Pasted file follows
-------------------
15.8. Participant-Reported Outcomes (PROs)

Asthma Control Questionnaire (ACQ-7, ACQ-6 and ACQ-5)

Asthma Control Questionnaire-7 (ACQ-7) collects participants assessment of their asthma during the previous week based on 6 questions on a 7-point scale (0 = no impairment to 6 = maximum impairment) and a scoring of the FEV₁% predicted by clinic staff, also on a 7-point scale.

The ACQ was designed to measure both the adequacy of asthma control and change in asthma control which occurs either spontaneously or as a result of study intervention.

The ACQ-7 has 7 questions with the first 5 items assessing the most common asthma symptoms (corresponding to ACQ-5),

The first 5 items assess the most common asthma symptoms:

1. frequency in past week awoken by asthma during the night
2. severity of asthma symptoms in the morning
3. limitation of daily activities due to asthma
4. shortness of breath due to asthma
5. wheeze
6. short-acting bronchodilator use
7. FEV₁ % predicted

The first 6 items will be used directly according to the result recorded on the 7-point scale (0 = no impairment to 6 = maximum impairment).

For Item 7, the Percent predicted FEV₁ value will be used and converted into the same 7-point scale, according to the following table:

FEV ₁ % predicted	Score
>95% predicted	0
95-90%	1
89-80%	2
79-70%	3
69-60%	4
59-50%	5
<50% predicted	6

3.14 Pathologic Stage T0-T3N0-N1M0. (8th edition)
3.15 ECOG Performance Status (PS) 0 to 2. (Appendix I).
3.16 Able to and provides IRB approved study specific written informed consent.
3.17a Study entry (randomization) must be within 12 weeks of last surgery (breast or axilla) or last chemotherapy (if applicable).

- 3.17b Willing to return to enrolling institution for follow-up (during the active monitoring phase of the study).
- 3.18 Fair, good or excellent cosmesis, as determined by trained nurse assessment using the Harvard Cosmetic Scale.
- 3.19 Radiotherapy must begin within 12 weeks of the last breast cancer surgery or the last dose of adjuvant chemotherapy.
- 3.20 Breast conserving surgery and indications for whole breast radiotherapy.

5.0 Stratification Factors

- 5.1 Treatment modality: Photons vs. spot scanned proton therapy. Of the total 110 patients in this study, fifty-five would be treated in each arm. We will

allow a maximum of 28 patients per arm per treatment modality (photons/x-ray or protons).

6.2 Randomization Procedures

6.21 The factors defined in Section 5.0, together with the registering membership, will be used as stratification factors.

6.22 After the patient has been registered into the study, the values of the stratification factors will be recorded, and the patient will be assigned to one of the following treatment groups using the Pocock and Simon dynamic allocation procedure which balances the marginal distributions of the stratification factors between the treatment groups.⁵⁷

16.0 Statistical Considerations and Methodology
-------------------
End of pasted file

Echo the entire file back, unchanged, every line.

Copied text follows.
15.8. Participant-Reported Outcomes (PROs)

Asthma Control Questionnaire (ACQ-7, ACQ-6 and ACQ-5)

Asthma Control Questionnaire-7 (ACQ-7) collects participants assessment of their asthma during the previous week based on 6 questions on a 7-point scale (0 = no impairment to 6 = maximum impairment) and a scoring of the FEV₁% predicted by clinic staff, also on a 7-point scale.

The ACQ was designed to measure both the adequacy of asthma control and change in asthma control which occurs either spontaneously or as a result of study intervention.

The ACQ-7 has 7 questions with the first 5 items assessing the most common asthma symptoms (corresponding to ACQ-5),

The first 5 items assess the most common asthma symptoms:

1. frequency in past week awoken by asthma during the night
2. severity of asthma symptoms in the morning
3. limitation of daily activities due to asthma
4. shortness of breath due to asthma
5. wheeze
6. short-acting bronchodilator use
7. FEV₁ % predicted

The first 6 items will be used directly according to the result recorded on the 7-point scale (0 = no impairment to 6 = maximum impairment).

For Item 7, the Percent predicted FEV₁ value will be used and converted into the same 7-point scale, according to the following table:

FEV ₁ % predicted	Score
>95% predicted	0
95-90%	1
89-80%	2
79-70%	3
69-60%	4
59-50%	5
<50% predicted	6

3.14 Pathologic Stage T0-T3N0-N1M0. (8th edition)
3.15 ECOG Performance Status (PS) 0 to 2. (Appendix I).
3.16 Able to and provides IRB approved study specific written informed consent.
3.17a Study entry (randomization) must be within 12 weeks of last surgery (breast or axilla) or last chemotherapy (if applicable).

- 3.17b Willing to return to enrolling institution for follow-up (during the active monitoring phase of the study).
- 3.18 Fair, good or excellent cosmesis, as determined by trained nurse assessment using the Harvard Cosmetic Scale.
- 3.19 Radiotherapy must begin within 12 weeks of the last breast cancer surgery or the last dose of adjuvant chemotherapy.
- 3.20 Breast conserving surgery and indications for whole breast radiotherapy.

5.0 Stratification Factors

- 5.1 Treatment modality: Photons vs. spot scanned proton therapy. Of the total 110 patients in this study, fifty-five would be treated in each arm. We will

allow a maximum of 28 patients per arm per treatment modality (photons/x-ray or protons).

6.2 Randomization Procedures

6.21 The factors defined in Section 5.0, together with the registering membership, will be used as stratification factors.

6.22 After the patient has been registered into the study, the values of the stratification factors will be recorded, and the patient will be assigned to one of the following treatment groups using the Pocock and Simon dynamic allocation procedure which balances the marginal distributions of the stratification factors between the treatment groups.⁵⁷

16.0 Statistical Considerations and Methodology